Zone of possible agreement and personal injury disputes

[Illustration of AI scales of justice]
Illustration by Gary Neill

The Conflict Analytics Lab is hoping to develop another AI application that could help people quickly and easily resolve motor vehicle injury disputes of up to $50,000. They are engaged in discussions with administrative tribunals in Canada, including Ontario Tribunals, to lay the groundwork for this project.

 “Our AI tool would use deep learning to identify the three most similar personal injury cases and give users an accurate idea about the amount of personal damages they could expect to receive. This would give tribunal participants a zone of possible agreement to help achieve a resolution quickly at minimal cost,” says Dahan, who hopes to integrate the tool into the existing tribunal process.

In collaboration with Maxime Cohen at McGill University, Dahan and Zhu are also developing deep learning applications to help resolve consumer and trademark disputes. They are working with companies in the hospitality, banking, and travel industries on a tool to track and analyze their history of handling customer service disputes, accessing information that has traditionally been kept secret. “This AI system will analyze a vast amount of information to provide guidance and identify best practices for resolving customer service disputes,” says Dahan, noting that consumers could benefit from a similar tool to empower them in resolving disputes with large corporations.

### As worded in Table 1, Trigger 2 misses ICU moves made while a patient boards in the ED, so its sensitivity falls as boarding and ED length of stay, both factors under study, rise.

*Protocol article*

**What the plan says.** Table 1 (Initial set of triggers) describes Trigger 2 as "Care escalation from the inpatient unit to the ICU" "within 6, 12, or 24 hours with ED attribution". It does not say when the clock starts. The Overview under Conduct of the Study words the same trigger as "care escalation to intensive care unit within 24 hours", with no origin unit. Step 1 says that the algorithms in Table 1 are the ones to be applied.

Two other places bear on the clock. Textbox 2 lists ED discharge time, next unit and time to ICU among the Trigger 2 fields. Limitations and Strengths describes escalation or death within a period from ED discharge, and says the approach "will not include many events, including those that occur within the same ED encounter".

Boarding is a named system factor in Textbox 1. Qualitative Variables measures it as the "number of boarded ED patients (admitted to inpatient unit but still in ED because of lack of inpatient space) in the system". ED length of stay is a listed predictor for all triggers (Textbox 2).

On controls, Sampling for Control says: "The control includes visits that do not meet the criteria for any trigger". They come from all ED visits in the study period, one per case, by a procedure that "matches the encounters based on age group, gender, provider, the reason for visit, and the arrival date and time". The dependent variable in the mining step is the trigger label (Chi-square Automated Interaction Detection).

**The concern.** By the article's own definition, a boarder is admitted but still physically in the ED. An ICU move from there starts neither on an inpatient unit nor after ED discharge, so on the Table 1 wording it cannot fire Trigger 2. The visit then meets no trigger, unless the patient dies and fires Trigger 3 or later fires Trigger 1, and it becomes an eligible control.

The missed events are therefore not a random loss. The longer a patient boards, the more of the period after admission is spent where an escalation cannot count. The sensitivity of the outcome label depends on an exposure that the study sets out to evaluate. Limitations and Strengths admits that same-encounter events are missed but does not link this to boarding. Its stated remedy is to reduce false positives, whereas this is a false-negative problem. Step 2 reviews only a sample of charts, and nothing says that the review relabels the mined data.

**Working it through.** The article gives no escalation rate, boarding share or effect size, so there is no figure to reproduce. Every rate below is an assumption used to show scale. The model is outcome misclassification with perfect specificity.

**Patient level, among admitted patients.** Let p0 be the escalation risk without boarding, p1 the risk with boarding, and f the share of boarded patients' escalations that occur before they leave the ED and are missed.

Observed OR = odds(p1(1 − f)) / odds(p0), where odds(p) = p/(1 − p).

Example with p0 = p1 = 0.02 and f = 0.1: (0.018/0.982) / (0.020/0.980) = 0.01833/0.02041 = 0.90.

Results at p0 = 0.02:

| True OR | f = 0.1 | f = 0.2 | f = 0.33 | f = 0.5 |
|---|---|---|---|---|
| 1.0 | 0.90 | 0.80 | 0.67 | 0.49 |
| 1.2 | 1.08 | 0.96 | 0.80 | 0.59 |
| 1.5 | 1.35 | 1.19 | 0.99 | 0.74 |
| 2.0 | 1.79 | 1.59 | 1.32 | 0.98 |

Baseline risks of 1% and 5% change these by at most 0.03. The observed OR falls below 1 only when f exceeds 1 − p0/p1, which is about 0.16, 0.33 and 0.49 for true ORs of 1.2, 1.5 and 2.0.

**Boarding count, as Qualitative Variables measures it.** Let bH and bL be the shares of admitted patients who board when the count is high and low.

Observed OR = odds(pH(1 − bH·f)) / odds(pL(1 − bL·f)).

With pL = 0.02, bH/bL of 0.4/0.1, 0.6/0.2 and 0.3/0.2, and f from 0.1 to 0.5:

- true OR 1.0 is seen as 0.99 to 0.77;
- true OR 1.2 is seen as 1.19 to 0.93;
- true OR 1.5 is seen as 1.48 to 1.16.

Although his kickboxing days are over, Dahan is clearly not done fighting yet. Only this time the fight is to empower all citizens with data-driven tools to help them resolve legal disputes fairly outside the ring: “In a democratic society, everyone should have access to a minimum level of legal services, just like a minimum wage and basic health services.”